Recommended NT Resources, Part 1: Translations, Text, and the Bible in General

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My bookshelf- Quad, UBS Greek NT, Reader’s Edition of the Hebrew Bible, Jewish Annotated NT, Jewish Study Bible, NIV Study Bible

( Cross-posted at Times&Seasons, where there are more comments.) We’re 80% of the way through our Old Testament, and the time has come to start looking forward. As I did for the Old, so I will do for the New. This time, I’ll break it up into a few posts, probably a few weeks apart. (Part 2 is now posted.)

As before, the absolute best and easiest thing you can do to increase the quality and frequency of your Bible study is to replace/supplement your KJV with a different translation. You can do it with a free app or website, or go old school and buy hardcover. I do both. Below are some recommendations on Bibles. 

Main Translations

  • New Revised Standard Version or NRSV
  • English Standard Version or ESV
    • A newer revision of the NRSV’s predecessor the RSV. I have very strong feelings about the ESV Study Bible: avoid it.
  • New English Translation or NET Bible
    • While you can buy one in print, it’s great advantage is the thousands and thousands of comments explaining the translation. It would be long if complete in print, but their study website is quite useful.
  • There are many many other translations out there which I probably wouldn’t recommend, but I’m going to single out the NIV. Don’t read it. (I used to. See pic.)
    • Why? Well, it’s pretty flawed, and especially when we come to Paul, Evangelical bias is clear.
    • See  Kevin Barney’s blogpost.
    • Also N.T. Wright’s view, from his book Justification.

      I must register one strong protest against one particular translation. When the New International Version was published in 1980, I was one of those who hailed it with delight. I believed its own claim about itself, that it was determined to translate exactly what was there, and inject no extra paraphrasing or interpretative glosses. This contrasted so strongly with the then popular New English Bible, and promised such an advance over the then rather dated Revised Standard Version, that I recommended it to students and members of the congregation I was then serving. Disillusionment set in over the next two years, as I lectured verse by verse through several of Paul’s letters, not least Galatians and Romans. Again and again, with the Greek text in front of me and the NIV beside it, I discovered that the translators had had another principle, considerably higher than the stated one: to make sure that Paul should say what the broadly Protestant and evangelical tradition said he said…. I do know that if a church only, or mainly, relies on the NIV it will, quite simply, never understand what Paul was talking about. This is a large claim, and I have made it good, line by line, in relation to Romans in my big commentary, which prints the NIV and the NRSV and then comments on the Greek in relation to both of them. Yes, the NRSV sometimes lets you down, too, but nowhere near as frequently or as badly as the NIV.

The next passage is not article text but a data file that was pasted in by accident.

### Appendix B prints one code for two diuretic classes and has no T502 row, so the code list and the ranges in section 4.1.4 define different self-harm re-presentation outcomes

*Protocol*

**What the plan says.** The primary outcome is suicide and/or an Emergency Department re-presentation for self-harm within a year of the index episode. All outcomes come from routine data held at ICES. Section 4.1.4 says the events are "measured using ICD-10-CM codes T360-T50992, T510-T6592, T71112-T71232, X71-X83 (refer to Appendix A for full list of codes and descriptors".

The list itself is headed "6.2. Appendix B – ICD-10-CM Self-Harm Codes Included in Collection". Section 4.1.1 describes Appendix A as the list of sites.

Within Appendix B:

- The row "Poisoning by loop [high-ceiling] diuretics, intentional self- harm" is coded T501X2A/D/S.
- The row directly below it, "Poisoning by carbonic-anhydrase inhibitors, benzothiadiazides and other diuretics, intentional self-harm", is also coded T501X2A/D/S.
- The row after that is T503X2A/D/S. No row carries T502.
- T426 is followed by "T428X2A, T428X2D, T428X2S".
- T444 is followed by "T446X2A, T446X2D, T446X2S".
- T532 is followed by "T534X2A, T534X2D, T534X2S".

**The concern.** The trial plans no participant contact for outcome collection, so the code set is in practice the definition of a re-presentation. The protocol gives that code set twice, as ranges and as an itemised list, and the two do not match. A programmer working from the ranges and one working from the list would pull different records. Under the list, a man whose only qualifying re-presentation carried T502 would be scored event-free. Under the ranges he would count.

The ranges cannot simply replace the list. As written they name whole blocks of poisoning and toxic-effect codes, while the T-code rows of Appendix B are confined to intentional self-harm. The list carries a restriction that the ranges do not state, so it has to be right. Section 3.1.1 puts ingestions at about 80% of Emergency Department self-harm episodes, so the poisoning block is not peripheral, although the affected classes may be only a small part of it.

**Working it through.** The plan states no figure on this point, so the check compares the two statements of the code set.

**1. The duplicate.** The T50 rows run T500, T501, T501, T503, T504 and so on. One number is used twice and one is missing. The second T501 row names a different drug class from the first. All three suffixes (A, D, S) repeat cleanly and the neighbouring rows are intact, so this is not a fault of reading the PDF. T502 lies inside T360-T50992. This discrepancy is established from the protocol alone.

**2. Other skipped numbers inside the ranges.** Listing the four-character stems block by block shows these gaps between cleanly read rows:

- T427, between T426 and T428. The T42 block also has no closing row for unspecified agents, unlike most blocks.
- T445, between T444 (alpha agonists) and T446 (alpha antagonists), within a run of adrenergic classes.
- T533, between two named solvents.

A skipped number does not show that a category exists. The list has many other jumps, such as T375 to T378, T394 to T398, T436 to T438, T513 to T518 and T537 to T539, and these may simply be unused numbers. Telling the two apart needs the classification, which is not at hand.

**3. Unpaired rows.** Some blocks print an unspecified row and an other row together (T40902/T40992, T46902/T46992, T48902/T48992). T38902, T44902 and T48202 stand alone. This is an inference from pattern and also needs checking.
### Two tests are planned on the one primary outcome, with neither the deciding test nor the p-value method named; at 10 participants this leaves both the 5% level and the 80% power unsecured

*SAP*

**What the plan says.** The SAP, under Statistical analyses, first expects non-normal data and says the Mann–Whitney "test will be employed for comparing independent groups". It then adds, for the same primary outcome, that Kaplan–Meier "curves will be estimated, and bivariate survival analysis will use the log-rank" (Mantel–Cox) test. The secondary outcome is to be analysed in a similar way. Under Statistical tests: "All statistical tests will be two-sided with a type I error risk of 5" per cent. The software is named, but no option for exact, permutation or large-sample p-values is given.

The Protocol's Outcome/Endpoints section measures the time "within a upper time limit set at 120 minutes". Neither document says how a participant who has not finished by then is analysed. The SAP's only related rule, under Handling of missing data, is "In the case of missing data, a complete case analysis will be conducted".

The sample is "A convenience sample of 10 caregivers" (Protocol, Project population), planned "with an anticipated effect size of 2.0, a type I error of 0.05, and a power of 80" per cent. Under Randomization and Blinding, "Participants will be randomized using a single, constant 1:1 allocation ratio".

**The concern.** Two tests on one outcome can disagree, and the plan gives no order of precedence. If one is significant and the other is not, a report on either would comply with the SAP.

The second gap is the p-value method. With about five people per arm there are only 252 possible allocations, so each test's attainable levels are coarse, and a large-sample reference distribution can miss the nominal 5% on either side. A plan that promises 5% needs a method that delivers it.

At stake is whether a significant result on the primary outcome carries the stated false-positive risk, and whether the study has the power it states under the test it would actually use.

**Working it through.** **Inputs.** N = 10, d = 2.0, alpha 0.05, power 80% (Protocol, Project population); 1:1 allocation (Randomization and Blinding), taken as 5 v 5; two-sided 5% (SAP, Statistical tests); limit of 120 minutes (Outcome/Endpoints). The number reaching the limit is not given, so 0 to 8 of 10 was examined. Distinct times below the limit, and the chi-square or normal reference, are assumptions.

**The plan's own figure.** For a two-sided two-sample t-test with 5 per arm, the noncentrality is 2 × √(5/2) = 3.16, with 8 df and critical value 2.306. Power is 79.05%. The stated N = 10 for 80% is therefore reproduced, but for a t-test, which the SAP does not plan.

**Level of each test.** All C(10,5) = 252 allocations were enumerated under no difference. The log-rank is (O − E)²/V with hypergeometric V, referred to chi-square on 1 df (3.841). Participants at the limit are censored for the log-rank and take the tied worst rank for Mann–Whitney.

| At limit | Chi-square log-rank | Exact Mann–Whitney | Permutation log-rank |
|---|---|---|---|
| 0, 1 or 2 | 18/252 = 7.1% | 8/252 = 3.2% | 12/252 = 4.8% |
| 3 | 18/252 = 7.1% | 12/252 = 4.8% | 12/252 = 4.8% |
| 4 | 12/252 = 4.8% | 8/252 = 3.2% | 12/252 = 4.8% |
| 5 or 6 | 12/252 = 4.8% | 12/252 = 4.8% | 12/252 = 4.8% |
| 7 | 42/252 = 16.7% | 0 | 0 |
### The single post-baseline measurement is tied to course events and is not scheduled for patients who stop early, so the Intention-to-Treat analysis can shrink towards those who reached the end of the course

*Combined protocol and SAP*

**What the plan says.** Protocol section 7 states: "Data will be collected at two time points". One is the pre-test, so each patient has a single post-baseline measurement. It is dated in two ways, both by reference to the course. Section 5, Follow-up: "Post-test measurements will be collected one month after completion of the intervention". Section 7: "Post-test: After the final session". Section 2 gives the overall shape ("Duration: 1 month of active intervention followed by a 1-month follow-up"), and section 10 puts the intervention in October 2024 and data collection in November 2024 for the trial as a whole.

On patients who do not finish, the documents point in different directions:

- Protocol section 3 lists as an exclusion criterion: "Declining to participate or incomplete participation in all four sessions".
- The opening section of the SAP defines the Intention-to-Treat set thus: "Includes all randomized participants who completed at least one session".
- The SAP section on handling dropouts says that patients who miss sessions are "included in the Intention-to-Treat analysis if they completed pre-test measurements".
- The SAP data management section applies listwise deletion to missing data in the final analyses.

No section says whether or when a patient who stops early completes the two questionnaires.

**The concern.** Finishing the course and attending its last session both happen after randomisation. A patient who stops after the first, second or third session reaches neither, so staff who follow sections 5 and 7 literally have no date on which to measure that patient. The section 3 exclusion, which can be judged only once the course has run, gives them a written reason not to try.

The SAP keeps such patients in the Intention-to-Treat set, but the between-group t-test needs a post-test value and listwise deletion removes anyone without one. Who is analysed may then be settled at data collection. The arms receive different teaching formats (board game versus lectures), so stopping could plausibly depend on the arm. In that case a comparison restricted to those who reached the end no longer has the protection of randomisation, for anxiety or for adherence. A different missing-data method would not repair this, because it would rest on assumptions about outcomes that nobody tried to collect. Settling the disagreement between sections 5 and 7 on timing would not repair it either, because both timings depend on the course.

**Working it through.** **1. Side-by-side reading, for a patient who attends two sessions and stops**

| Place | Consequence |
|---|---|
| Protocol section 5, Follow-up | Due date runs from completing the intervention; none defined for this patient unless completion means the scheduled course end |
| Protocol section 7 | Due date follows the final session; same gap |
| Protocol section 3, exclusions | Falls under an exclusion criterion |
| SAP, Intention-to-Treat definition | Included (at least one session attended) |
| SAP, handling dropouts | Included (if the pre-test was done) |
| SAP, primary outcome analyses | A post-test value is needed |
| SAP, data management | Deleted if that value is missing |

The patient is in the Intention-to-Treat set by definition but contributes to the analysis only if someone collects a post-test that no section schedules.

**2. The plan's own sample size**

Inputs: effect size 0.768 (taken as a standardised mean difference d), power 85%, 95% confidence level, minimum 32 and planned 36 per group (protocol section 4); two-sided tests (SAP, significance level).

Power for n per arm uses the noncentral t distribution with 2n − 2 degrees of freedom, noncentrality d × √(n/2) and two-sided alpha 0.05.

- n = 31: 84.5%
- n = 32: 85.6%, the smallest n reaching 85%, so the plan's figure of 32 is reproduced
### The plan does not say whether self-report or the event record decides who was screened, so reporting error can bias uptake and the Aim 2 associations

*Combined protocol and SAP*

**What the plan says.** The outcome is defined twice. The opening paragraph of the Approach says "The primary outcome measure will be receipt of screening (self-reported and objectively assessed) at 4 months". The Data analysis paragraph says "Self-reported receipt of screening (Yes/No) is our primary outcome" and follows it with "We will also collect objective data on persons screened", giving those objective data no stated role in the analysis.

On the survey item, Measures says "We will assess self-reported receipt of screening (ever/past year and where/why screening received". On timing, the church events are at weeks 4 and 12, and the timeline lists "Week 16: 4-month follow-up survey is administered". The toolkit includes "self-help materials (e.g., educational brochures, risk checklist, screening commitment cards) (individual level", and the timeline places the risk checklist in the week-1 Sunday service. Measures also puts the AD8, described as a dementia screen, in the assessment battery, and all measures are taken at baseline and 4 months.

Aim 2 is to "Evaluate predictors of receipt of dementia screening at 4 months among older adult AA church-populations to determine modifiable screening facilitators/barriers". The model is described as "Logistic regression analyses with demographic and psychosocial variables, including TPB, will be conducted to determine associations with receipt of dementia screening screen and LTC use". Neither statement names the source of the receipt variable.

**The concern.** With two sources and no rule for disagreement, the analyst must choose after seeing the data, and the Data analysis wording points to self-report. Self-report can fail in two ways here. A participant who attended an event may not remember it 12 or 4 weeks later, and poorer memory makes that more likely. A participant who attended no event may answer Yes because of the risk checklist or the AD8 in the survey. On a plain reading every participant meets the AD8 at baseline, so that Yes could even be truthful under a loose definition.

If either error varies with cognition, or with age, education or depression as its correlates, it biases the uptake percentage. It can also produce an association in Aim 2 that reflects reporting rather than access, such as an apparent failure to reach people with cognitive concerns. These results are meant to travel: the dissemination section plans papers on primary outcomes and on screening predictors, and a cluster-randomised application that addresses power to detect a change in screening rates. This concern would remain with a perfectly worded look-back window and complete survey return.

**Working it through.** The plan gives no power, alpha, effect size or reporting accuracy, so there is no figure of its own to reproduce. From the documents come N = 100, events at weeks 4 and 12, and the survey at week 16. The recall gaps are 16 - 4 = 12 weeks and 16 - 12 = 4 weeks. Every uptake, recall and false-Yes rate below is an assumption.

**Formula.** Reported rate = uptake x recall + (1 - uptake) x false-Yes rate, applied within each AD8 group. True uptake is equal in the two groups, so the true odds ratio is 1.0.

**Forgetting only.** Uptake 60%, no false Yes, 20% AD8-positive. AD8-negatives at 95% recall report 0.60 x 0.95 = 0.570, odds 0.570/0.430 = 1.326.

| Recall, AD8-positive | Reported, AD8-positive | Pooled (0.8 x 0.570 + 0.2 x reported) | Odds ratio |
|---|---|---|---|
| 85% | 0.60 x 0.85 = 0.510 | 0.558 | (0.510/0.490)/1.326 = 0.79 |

• Jewish Annotated New Testament
    • This is the NRSV with commentary from a Jewish perspective, the same Jewish scholars who produced the Jewish Study Bible I refer to so often in my posts. It’s insightful but can be challenging, and some of it I disagree with.
  • Footnotes to the New Testament for Latter-day Saints, by Kevin Barney, John Gee, and others.
    • Available in hardcover, or free pdf. It’s the KJV with footnotes, like an LDS Study Bible, basically. This was originally to be published in hardcover by Covenant years ago, but they underwent a change in direction and backed out. Now it’s free.

Single-author Translations

These tend to be a little quirkier since they are produced by individuals, but no less interesting.

  • N.T. Wright, Kingdom New Testament: A Contemporary Translation which is extracted from his very accessible New Testament for Everyone commentary (sample of translation and commentary).
    • I’m a fan of Wright. You’ll see more mention of him. His translation is very modern, (British!) colloquial, and catchy, and his commentary practical, non-technical, and short.
  • David Stern, Complete Jewish Bible and accompanying Jewish New Testament Commentary (sample of translation and commentary)
    • Stern is a Messianic Jew residing in Israel. Among other things, his translation changes names and terms back to their Hebrew versions, so that John becomes Yochanan, Jesus Christ becomes Yeshua the Messiah. His commentary differs notably from the JANT above in several ways: single author vs. committee; believer in Jesus vs. uh, non-messianic Jews; less specialized vs. more specialized (that is, Stern has deep study, teaching, and a MA +graduate work, but his PhD is in Econ. The JANT authors are all PhDs in Religion, NT, Judaism, etc.)
  • J.B. Phillips- A colloquial translation that captures some of the feeling, particularly in Paul’s letters, which were meant to be read out loud.  NT only.

Text Criticism

If you want to understand the Greek textual/manuscript basis for differences in translations, these are your two resource.

Things on the KJV, How We Got the (English) Bible, LDS and the Bible

Part 2 to follow in a few weeks.

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